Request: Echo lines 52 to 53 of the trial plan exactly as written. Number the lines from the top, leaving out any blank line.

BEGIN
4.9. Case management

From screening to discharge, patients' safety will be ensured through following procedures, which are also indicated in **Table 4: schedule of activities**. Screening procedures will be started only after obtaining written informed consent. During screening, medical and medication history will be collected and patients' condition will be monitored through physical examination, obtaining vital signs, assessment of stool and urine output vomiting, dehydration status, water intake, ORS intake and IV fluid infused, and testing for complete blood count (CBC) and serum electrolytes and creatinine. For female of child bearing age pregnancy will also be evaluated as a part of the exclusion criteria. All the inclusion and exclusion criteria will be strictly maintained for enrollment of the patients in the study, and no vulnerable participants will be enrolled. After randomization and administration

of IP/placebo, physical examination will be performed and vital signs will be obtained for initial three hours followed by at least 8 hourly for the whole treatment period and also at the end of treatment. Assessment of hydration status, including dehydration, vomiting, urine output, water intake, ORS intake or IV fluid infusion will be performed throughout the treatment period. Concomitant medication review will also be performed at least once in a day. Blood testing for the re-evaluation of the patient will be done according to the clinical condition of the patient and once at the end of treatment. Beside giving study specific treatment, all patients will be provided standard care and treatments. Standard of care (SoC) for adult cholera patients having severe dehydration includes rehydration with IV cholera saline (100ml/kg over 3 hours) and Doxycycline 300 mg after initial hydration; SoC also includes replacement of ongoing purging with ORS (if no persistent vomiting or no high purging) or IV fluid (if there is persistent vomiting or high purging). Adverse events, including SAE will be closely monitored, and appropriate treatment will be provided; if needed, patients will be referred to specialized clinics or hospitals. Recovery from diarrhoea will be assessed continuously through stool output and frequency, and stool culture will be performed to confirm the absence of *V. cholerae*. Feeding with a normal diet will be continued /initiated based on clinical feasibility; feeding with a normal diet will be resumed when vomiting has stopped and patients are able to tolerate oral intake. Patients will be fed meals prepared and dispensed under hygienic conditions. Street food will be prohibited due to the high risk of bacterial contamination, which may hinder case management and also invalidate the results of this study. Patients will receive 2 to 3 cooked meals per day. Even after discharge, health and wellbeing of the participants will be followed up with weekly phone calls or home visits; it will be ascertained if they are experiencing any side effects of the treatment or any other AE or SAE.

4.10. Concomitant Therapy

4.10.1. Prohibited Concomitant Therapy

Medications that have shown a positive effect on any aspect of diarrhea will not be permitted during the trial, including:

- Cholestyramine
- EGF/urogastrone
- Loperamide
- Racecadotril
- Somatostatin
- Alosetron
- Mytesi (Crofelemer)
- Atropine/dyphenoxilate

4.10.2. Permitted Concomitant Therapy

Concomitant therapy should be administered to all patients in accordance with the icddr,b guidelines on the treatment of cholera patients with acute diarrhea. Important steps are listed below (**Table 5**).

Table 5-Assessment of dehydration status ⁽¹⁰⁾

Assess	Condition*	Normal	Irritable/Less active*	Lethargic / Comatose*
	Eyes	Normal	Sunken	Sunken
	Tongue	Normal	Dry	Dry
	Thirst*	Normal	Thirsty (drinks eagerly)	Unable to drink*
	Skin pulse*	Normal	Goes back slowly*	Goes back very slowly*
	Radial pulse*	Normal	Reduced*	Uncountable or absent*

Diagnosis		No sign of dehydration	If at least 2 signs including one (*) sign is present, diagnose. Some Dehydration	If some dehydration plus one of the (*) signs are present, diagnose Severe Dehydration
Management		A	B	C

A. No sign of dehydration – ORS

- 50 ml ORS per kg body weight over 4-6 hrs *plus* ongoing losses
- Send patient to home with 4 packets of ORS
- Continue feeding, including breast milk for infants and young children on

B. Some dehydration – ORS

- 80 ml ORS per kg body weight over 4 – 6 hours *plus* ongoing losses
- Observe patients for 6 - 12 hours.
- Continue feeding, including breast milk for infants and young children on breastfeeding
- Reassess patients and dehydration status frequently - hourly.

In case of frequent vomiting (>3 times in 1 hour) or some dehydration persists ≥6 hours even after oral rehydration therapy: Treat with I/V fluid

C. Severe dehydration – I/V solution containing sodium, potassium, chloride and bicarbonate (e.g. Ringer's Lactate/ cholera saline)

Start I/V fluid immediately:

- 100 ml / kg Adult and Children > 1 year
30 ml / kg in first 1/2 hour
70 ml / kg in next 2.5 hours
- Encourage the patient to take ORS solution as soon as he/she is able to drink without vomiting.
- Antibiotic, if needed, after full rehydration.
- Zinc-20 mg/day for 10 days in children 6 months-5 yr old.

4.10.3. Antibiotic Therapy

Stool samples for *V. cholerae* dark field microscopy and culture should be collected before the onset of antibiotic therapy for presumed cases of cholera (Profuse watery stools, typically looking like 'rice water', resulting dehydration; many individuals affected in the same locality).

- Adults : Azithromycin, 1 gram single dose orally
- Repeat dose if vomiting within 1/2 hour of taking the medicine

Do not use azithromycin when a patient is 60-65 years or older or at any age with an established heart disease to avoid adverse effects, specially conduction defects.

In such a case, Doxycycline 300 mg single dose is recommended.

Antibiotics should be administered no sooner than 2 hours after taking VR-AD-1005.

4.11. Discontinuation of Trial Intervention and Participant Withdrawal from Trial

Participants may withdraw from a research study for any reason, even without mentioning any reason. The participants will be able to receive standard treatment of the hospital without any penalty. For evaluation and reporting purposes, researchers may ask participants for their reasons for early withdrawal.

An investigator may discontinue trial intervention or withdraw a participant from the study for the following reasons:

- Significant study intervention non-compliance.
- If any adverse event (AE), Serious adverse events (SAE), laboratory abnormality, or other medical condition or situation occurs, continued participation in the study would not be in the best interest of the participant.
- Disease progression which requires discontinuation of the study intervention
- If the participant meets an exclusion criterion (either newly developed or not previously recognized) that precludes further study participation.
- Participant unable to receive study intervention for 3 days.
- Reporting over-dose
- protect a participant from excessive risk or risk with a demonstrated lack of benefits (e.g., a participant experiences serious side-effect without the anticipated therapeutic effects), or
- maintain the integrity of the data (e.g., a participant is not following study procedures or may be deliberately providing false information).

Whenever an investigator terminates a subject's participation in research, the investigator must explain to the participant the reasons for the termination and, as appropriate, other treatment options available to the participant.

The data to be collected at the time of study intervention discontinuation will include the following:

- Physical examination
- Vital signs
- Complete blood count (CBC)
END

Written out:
Participants may withdraw from a research study for any reason, even without mentioning any reason. The participants will be able to receive standard treatment of the hospital without any penalty. For evaluation and reporting purposes, researchers may ask participants for their reasons for early withdrawal.

An investigator may discontinue trial intervention or withdraw a participant from the study for the following reasons: